Hubei Province in central China opened a new high-speed railway running from its capital, Wuhan, to Shiyan.

Shiyan is located in the northwest part of Hubei. Opened on 29 November, the new line reduces the travel time between the two cities, which previously took half a day, to around two hours. The rail line will serve five cities, which house 46% of the population of Hubei, as well as connect four national tourist attractions, including Mount Wudang, which is home to Taoist temples.

Xinhua reported China Railway Wuhan Group as saying that the rail line is capable of handling speeds of up to 250km/h and 350km/h on two sections of the line.

Shiyan poverty reduction office chief Shi Lilong said: “The railway would become a powerful weapon in the local battle against poverty by bringing the mountains and its sceneries closer to tourists, unlocking the tourism potential of the mountainous region.”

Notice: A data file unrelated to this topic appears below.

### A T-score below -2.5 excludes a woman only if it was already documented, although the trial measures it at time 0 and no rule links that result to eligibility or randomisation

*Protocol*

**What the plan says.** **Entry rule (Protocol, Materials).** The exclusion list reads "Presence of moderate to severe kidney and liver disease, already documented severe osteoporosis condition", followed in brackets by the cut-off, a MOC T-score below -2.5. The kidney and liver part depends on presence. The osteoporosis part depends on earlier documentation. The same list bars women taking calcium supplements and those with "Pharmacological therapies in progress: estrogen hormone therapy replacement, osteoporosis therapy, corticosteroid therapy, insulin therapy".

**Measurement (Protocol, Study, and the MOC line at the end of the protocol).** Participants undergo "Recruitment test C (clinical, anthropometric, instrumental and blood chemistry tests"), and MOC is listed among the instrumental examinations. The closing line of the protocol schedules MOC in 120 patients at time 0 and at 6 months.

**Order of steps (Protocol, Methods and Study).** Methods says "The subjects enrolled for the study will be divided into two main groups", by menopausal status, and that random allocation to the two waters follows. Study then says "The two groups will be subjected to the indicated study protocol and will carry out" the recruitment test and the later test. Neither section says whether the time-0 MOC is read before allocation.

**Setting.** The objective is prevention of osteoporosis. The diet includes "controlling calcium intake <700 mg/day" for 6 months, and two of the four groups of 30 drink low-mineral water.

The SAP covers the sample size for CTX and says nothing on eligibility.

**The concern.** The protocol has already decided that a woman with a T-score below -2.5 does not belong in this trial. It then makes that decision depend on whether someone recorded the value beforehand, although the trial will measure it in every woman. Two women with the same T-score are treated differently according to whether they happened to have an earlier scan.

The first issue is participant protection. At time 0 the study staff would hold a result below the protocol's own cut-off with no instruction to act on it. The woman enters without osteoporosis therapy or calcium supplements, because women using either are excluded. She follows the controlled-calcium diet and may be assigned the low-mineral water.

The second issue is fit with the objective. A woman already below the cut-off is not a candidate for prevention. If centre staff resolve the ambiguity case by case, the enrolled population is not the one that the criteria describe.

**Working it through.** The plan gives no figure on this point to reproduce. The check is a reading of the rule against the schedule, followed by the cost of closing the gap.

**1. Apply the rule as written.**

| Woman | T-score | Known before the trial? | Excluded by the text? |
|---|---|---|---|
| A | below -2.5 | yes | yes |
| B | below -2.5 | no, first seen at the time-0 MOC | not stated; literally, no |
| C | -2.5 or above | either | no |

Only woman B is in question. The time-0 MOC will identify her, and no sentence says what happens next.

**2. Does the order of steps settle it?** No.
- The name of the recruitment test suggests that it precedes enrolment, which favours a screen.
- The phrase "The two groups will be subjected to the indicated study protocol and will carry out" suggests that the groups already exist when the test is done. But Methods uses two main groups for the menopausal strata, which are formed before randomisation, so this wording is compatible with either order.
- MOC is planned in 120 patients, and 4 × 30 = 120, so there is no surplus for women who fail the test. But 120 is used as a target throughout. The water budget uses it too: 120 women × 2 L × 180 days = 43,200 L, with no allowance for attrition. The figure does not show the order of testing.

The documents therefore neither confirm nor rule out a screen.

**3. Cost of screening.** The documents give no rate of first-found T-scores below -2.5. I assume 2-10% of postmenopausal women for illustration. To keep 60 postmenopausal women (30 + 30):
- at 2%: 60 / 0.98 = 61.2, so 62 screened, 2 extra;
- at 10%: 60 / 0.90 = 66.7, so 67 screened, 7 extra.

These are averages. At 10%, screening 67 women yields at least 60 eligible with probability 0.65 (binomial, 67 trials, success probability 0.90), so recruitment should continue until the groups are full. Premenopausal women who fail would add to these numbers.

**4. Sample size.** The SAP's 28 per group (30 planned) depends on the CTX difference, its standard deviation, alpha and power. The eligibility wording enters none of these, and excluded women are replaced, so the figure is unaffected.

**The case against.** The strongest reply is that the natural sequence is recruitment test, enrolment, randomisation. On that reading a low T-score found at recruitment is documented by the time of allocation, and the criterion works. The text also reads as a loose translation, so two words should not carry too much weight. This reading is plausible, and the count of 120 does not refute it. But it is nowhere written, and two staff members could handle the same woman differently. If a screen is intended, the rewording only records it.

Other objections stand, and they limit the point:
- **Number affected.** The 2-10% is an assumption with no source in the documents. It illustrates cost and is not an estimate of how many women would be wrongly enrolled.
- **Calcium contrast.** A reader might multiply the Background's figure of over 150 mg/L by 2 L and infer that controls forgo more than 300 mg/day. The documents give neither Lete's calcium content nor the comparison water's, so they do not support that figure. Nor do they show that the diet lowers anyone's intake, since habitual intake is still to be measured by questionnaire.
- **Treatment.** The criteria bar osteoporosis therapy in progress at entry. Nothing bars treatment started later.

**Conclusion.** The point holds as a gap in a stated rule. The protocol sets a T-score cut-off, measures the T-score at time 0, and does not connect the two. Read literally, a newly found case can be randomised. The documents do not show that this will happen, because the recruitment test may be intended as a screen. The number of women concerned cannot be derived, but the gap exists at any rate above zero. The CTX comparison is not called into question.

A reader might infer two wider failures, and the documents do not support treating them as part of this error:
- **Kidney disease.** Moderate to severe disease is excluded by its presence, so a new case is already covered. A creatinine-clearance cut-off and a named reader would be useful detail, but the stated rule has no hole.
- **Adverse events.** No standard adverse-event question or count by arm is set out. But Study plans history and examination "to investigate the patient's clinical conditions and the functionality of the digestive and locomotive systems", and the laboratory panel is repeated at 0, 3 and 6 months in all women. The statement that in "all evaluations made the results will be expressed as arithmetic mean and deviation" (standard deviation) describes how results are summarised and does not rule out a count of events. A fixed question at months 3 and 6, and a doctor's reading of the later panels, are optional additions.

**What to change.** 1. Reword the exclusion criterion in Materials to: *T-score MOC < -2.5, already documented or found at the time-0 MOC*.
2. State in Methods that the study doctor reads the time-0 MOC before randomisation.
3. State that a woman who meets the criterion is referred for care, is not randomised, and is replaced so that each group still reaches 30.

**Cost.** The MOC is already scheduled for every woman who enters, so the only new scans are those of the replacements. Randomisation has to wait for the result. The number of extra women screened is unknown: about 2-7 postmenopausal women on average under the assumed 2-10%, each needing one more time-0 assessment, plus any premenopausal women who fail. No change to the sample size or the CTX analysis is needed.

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In July, Nanjing Metro in China signed a contract with Alstom for traction systems and train control and monitoring system (TCMS). These systems will be installed on 318 metro cars that will operate on line 7, the first driverless metro line in the city.

In April, Malaysia and China signed a revised agreement to restart the construction of the suspended East Coast Rail Link (ECRL). The new agreement, which reduces the scope and cost of the original project, was signed following months of negotiations between the two countries.

In January, China Railway revealed plans to invest in 6,800km of new railway line as part of the government’s plan to increase infrastructure investment. The plan includes installation of at least 3,200km of high-speed rail in the country.

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